[JURIST] The US Supreme Court [official website; JURIST news archive] heard oral arguments Monday in LaRue v. DeWolff, Boberg & Associates [Medill backgrounder; merit briefs], 06-856, a case where the Court considered whether the Employee Retirement Income Security Act (ERISA) [text; US DOL backgrounder] allows an employee to sue for losses incurred when administrators of his retirement plan ignore his instructions on how to invest his retirement money. James LaRue says that he lost $150,000 when administrators of his 401(k) retirement plan refused to divest in risky stocks after he had twice instructed them to do so.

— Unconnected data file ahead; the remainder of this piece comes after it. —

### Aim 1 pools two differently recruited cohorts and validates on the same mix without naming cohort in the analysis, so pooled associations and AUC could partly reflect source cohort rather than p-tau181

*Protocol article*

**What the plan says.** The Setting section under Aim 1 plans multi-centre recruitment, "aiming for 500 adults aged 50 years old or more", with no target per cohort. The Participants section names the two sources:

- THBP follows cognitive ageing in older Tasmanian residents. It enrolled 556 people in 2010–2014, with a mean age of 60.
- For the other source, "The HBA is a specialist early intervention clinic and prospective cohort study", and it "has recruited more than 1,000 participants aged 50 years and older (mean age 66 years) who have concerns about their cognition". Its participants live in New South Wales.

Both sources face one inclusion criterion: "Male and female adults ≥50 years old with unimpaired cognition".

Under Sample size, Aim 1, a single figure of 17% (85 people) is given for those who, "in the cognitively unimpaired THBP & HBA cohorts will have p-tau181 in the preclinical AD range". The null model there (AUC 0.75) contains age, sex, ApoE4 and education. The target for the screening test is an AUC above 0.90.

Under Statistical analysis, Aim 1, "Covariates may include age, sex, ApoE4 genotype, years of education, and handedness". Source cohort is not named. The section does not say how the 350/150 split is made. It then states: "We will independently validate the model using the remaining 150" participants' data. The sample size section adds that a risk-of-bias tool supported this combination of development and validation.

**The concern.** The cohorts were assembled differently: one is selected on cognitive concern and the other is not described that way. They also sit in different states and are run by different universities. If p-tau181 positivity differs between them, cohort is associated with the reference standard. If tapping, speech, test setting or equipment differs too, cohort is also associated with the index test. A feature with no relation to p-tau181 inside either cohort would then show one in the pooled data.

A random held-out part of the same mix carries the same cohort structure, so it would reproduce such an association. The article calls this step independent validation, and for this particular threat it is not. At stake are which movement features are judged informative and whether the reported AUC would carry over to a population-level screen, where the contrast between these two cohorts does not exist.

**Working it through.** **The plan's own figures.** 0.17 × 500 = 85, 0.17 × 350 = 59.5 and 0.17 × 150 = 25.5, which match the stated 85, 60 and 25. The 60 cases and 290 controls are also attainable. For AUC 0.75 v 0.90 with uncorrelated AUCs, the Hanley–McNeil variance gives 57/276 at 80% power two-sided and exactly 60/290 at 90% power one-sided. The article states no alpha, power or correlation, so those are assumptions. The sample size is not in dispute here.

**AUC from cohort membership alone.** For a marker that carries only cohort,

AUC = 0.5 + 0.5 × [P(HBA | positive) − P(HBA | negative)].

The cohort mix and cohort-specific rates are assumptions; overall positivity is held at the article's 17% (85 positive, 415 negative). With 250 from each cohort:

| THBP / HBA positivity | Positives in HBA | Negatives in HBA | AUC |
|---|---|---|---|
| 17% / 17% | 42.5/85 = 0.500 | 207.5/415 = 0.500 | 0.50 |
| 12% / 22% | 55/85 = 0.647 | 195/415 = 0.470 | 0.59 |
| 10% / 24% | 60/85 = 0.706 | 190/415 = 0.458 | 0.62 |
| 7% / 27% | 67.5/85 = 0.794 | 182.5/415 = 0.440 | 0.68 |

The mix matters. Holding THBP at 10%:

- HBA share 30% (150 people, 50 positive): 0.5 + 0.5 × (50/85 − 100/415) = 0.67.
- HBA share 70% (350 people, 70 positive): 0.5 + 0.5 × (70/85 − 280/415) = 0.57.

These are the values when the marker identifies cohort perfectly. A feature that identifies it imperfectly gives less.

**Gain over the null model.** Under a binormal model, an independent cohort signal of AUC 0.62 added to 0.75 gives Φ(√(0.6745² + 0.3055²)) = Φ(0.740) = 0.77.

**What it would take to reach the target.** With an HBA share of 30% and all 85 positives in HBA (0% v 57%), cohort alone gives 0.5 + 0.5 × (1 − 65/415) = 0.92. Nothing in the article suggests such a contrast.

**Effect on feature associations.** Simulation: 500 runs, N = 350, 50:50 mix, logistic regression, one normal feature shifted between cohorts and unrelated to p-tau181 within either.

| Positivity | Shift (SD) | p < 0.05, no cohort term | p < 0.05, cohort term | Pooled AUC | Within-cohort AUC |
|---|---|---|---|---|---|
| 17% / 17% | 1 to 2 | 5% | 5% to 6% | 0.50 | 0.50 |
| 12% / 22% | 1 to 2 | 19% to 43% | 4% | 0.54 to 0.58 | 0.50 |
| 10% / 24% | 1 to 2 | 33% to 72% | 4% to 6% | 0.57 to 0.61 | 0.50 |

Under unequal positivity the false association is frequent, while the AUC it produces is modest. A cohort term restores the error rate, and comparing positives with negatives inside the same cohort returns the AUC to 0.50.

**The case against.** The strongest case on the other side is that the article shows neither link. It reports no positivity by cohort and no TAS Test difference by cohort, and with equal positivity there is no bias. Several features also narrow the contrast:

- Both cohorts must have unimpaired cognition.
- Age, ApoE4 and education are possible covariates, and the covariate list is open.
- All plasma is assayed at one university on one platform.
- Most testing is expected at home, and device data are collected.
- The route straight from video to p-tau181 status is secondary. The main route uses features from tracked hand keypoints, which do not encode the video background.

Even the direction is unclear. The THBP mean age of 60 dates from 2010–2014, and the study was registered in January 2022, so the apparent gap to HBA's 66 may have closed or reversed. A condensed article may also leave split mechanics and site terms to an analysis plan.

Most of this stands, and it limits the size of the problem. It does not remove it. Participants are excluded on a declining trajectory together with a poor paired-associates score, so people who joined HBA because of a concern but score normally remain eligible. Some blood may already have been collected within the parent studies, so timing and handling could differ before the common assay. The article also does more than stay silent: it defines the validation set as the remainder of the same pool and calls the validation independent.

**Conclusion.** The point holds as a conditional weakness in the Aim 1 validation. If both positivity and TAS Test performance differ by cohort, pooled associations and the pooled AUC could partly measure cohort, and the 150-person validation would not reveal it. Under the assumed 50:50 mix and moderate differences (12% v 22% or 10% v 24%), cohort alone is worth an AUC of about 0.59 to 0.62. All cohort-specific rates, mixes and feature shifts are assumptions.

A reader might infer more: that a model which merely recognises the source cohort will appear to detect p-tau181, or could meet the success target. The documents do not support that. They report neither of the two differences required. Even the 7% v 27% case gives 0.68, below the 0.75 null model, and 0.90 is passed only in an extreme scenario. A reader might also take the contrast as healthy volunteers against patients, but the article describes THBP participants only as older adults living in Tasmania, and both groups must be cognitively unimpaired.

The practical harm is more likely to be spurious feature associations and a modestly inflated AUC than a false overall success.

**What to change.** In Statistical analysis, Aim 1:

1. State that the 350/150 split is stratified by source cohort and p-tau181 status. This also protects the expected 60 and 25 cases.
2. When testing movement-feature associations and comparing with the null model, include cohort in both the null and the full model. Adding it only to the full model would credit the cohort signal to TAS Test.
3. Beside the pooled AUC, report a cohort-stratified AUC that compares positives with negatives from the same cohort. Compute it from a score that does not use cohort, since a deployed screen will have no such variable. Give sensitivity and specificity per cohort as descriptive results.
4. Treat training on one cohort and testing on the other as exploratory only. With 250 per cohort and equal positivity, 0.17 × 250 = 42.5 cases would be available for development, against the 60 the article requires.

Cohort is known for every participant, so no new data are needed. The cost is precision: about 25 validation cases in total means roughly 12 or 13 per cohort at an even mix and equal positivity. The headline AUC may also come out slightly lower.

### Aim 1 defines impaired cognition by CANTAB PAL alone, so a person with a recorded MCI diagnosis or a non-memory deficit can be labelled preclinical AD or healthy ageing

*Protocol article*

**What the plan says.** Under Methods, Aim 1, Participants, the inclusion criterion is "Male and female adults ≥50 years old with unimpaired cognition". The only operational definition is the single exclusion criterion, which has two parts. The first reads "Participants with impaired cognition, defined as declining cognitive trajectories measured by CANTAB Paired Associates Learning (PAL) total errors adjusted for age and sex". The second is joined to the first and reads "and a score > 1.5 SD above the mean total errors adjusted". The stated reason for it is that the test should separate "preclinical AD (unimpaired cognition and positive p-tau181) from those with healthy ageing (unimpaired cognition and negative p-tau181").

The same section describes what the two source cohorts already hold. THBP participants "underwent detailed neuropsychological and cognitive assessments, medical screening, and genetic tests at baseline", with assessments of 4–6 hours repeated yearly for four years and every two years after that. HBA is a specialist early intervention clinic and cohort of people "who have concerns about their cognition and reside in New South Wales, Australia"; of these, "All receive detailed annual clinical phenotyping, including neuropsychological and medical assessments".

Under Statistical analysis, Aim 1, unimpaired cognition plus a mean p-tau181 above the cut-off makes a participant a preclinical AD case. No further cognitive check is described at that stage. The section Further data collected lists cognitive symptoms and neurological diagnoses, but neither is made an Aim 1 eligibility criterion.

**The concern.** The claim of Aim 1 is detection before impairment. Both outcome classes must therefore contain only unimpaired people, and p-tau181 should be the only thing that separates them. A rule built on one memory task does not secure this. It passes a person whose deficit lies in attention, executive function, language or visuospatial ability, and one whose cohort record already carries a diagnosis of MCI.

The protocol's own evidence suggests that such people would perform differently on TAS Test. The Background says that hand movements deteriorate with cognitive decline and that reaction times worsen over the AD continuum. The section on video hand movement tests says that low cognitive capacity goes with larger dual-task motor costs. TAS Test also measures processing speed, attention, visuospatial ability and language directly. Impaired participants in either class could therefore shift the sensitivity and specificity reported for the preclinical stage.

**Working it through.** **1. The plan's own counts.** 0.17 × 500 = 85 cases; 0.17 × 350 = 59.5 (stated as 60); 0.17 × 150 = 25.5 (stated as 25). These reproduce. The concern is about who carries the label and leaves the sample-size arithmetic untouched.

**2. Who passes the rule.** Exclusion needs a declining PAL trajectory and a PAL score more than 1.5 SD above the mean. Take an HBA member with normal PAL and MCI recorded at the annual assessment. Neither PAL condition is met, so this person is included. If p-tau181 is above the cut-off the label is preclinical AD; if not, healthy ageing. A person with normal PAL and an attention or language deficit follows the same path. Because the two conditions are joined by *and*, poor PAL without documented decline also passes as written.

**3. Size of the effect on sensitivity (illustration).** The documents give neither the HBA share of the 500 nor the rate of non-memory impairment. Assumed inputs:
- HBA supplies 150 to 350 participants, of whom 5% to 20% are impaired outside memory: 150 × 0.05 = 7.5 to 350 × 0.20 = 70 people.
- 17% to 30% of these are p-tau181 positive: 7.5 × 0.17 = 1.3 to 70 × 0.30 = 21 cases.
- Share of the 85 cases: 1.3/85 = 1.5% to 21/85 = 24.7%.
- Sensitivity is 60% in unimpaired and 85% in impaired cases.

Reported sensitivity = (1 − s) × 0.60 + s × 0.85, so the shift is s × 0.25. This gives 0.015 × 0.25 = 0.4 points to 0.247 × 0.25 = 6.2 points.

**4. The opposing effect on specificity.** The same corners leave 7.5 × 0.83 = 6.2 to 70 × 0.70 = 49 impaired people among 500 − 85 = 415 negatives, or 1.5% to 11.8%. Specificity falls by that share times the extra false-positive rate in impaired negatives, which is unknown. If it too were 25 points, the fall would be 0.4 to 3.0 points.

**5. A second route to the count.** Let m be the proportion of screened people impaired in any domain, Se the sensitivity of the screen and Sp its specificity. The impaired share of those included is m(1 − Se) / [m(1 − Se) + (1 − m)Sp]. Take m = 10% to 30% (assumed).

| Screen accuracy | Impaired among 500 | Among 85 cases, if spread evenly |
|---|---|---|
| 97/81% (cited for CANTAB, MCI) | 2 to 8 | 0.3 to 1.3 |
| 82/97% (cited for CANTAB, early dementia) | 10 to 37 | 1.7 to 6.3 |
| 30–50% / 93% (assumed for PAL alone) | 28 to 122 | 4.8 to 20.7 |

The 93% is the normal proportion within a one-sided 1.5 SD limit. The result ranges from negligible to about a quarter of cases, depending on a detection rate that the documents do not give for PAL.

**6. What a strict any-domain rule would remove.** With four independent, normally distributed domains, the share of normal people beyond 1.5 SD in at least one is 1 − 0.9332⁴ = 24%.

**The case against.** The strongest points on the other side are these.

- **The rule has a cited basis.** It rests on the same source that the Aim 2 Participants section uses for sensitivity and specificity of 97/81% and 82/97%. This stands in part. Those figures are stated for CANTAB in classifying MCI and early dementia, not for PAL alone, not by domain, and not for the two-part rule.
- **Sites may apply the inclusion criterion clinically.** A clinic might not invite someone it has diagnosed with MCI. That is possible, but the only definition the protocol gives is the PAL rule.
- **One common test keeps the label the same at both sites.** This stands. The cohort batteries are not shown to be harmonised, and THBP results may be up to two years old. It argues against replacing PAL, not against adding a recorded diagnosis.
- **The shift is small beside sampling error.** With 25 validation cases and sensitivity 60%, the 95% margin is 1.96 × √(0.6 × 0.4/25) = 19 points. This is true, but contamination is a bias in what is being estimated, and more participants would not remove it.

In the past, ERISA has been found to only allow recovery when plan administrators have injured all plan participants by malfeasance. The US District Court ruled that LaRue was not entitled to sue for recovery, and the US Court of Appeals for the Fourth Circuit affirmed [opinion, PDF] the ruling. Lawyers for the plan administrators argued that allowing individuals to sue for recovery of losses would open the floodgates to excessive litigation. LaRue's lawyers argued that ERISA gives individuals the right to sue over losses in federal court. AP has more.